“One of the essentials I had to secure during the onset of the lockdown was my medication, for fear of running out,” Karla shared.
With her family’s support, Karla can afford mental health care.
She has been spending an average of P10,000 a month on medication and professional fees for a psychologist and a psychiatrist. “The frequency of therapy depends on one’s needs, and, at times, it involves two to three sessions a month,” she added.
Amid the restrictions of the pandemic, Karla said her mental health was getting out of hand. “I feel like things are getting even crazier, and I still resort to online therapy with my psychiatrist,” she said.
“I’ve been under medication for almost four years now with various psychologists and psychiatrists. I’m already tired of constantly searching and learning about my condition. Knowing that this mental health illness doesn’t get cured but only gets manageable is wearing me out,” she added.
In the face of renewed lockdowns, rising cases of anxiety, depression, and suicide, among others, are only bound to spark increased demand for mental health services.
MANO DELA CRUZ
Writer Mano Dela Cruz, 30, is shown sharing stories of his manic episodes, describing the experience as being on ‘top of the world.’ Individuals diagnosed with Bipolar Disorder Type II suffer more often from episodes of depression than hypomania. Depressive periods, ‘the lows,’ translate to feelings of guilt, loss of pleasure, low energy, and thoughts of suicide.
Mano says the mess in his room indicates his disposition, whether he’s in a manic or depressive state. “I know that I’m not stable when I look at my room and it’s too cluttered. There are days when I don’t have the energy to clean up and even take a bath,” he says.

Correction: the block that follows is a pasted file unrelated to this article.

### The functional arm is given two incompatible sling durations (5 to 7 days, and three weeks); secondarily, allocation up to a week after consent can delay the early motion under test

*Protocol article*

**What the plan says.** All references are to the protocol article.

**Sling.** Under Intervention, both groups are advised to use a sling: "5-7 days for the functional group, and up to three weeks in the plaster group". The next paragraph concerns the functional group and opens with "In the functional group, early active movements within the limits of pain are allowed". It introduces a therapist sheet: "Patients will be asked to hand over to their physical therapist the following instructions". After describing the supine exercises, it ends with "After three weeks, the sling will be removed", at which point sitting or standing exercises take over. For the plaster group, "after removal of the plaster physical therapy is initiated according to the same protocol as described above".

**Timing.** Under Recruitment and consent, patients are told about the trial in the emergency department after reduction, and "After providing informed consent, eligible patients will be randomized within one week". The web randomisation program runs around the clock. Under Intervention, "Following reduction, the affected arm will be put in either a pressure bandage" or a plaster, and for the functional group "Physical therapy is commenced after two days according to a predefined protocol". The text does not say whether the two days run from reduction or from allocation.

Mano was diagnosed with Bipolar Disorder Type II in 2016, when he was in his mid-20s. His condition comes with Attention Deficit Hyperactivity Disorder and Obsessive-Compulsive Personality Disorder traits, requiring lifelong treatment with antipsychotics and mood stabilizers such as antidepressants.
Mano resorts to biking as a form of exercise and to release feel-good endorphins, which helps combat depression, according to his psychiatrist.
Mano waits for his psychiatric consultation at a hospital in Angeles, Pampanga.
Mano shares a laugh with his sister inside their home. “It took a while for my family to understand my mental health illness,” he says. It took the same time for him to accept his condition.
Ryan Baldonado, 30, shares his mental health condition in an online interview. Ryan is in quarantine after experiencing symptoms of Covid-19.
Karla Longjas, 27, does a headstand during meditative yoga inside her room, which is filled with bottles of alcohol. Apart from her medications, she practices yoga to have mental clarity, calmness, and stress relief.
Karla shares that in some days, she has hallucinations and tries to sketch them.
In April 2019, Karla was inflicting harm on herself, leading to her two-week hospitalization as advised by her psychiatrist. In the same year, she was diagnosed with Borderline Personality Disorder. The stigma around her mental illness made her feel so uncomfortable that she had to use a fake name to hide her identity.
Karla buys her prescriptive medications in a drug store. Individuals clinically diagnosed with a psychosocial disability can avail themselves of the 20% discount for persons with disabilities.
Karla Longjas is photographed at her apartment in Makati. Individuals diagnosed with Borderline Personality Disorder (BPD) exhibit symptoms such as self-harm, unstable relationships, intense anger, and impulsive or self-destructive behavior. BPD is a dissociative disorder that is not commonly diagnosed in the Philippines.
This story is one of the twelve photo essays produced under the Capturing Human Rights fellowship program, a seminar and mentoring project
organized by the Philippine Center for Investigative Journalism and the Photojournalists’ Center of the Philippines.
Check the other photo essays here.